Free Guide: Managing your P25 System

Once your P25 network is up and running, how should you manage it? The complexity of Public Safety communications is increasing, so network management requires significant experience and knowledge. Who will manage it? What should you monitor? How should you prepare for major events? Find out in this P25 Best Practice guide.

Managing a P25 network requires significant, up-to-date experience and knowledge, as the complexity of Public Safety networks continues to increase. The primary responsibility for system management rests with the system owner, usually a government agency, assisted by equipment vendors and local technical support providers.

These are not hard and fast rules. These recommendations are based on Tait experience and the informed opinions of industry players who have attended our round-table workshops and shared their best advice, based on hands-on experience working through typical P25 network challenges.

P25 Network Management

The cornerstones of P25 network management are:

  • Network maintenance – maintaining operations of your system at the expected level
  • Network optimization – making your network operate better
  • Major event preparedness – being prepared for emergencies and events
  • Network security – protecting your network from physical or cyber attack

Managing a P25 digital radio system is very different from managing your old analog system. The demand for sophisticated network management techniques and processes among Public Safety organizations is only beginning to emerge. This area of Public Safety operations will have to change significantly within the next few years, and adapt to the digitalization of older analog technology.

Network Maintenance

Monitoring a P25 radio system is very different from monitoring an analog system. The P25 radio network is made up of numerous components, which must communicate with each other.

Broadly, the components can be classified in three tiers:

  • system-level components (e.g. network controllers)
  • site-level components (e.g. base stations)
  • subscriber-level components (e.g. portable and mobile radios)

In contrast to analog systems which often contain proprietary equipment and interfaces, open-standard P25 communication networks are generally IP-based. They utilize components (such as switches and routers) that make use of standard transport protocols (such as TCP/IP), and also include built-in IP monitoring that conforms to the standard Simple Network Management Protocol (SNMP).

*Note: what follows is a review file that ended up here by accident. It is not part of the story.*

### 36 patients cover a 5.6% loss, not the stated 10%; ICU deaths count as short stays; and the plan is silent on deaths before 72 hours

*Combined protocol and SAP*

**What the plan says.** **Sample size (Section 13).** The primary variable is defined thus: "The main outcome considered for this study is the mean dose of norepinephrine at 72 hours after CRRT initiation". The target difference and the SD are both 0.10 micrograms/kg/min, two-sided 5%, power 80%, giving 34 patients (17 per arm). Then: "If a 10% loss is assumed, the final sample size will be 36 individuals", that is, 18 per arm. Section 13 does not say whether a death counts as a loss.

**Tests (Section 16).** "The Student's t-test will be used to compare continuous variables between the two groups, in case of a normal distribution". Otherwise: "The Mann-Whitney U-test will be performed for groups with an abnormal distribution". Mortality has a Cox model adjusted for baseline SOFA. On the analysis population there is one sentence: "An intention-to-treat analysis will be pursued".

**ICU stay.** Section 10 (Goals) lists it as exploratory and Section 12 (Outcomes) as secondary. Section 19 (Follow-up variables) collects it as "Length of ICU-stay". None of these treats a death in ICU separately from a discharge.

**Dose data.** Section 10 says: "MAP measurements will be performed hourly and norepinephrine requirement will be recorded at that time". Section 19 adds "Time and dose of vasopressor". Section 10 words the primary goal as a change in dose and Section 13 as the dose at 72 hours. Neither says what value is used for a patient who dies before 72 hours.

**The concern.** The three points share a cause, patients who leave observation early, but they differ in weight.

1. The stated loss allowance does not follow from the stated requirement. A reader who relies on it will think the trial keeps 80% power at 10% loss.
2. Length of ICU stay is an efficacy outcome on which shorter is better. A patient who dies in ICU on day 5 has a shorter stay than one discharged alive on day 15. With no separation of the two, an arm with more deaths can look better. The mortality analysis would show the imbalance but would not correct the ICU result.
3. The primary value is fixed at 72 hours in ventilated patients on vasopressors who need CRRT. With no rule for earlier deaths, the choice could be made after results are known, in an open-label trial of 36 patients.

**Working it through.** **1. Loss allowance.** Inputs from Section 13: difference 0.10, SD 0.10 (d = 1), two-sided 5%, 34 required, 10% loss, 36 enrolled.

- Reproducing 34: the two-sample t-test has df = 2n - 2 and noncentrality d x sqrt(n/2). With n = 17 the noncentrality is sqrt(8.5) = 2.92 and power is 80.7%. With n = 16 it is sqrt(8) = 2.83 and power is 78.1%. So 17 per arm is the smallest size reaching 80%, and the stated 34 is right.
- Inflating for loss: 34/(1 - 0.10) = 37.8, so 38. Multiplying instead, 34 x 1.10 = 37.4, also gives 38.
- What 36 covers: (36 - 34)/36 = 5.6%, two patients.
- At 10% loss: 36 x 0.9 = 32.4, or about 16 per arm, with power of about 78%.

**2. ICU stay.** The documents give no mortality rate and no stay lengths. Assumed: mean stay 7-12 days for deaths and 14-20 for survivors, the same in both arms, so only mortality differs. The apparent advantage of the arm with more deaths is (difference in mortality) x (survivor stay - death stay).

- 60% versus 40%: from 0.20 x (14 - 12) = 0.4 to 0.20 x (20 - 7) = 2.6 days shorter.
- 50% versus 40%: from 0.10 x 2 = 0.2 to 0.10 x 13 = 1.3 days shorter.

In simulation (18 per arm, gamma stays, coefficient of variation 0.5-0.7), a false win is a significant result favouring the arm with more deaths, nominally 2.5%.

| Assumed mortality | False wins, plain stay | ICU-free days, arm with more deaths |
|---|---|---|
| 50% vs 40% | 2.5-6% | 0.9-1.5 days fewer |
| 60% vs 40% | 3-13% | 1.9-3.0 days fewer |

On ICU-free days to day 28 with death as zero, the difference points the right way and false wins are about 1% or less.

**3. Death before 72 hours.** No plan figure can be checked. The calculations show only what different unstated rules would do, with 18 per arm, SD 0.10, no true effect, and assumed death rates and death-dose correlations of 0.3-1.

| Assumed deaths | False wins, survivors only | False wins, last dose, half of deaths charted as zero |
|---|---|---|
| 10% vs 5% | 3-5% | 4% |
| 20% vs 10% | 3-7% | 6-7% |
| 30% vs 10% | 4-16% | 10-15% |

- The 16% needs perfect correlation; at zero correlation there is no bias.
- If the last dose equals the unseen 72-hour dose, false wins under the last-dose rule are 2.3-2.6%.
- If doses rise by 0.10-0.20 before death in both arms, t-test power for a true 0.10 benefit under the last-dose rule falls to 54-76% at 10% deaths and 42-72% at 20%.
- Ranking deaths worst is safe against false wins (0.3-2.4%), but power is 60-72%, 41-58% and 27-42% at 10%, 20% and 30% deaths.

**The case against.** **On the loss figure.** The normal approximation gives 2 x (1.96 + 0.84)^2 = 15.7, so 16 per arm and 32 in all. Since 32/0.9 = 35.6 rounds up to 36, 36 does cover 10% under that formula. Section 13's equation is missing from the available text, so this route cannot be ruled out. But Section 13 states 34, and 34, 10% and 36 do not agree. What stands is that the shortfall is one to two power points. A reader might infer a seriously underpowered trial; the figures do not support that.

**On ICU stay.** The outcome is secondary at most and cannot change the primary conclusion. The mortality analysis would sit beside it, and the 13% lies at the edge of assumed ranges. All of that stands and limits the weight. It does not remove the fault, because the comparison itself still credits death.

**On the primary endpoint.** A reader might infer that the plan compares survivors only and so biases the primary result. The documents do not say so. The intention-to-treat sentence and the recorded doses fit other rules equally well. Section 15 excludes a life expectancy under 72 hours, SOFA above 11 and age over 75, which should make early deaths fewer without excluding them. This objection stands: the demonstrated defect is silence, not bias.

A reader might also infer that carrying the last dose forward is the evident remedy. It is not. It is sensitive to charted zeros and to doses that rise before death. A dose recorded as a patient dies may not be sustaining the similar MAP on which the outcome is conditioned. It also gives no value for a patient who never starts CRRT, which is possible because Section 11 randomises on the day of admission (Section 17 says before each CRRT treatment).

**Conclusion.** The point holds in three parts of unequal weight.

A variety of SNMP-based tools, from the simplest to the most sophisticated network management applications, can monitor all the components of your P25 network.

Network Monitoring

Proactive monitoring of Public Safety Systems is not common. Back in the days of software-free radio systems, not much could go wrong. As long as there was power at the sites, power amplifiers did not burn, and antennas were not damaged by lightning, your system was probably in good shape. Should anything go wrong, your subscribers would quickly tell you that their channel was not working. As a result, many people in charge of digital radio systems do not give monitoring a sufficiently high priority.

Dedicated 24/7 resource can be expensive, but your network should be monitored, regardless of size, using the approaches matching your needs and capabilities. Alternative methods to 24/7 Network Operations Centers (NOCs) include:

  • system monitoring terminals at dispatch centers,
  • automatic page or text messages to technical or administrative personnel in case of an alarm,
  • ad hoc monitoring by local service providers (internal or external).

So while you don’t need 24/7 staffing if you have a good alternative system in place, simply maintaining the status quo for the many under-monitored systems is no longer viable.

As networks become more complex and interconnected, a virus brought into a dispatch console can cause serious issues for your entire network.

Your P25 network should be monitored regardless of its size, with management methods and resources that match your organization’s needs and capabilities.

So that begs the question, what should be monitored?

The elements of the network that should be monitored are:

  • RF Equipment
  • Backhaul
  • Sites
  • Subscribers
  • Dispatchers

Download your Free Guide

This is but a brief explanation of Managing your P25 System, the full version of this resource is available for free. Download your copy today.

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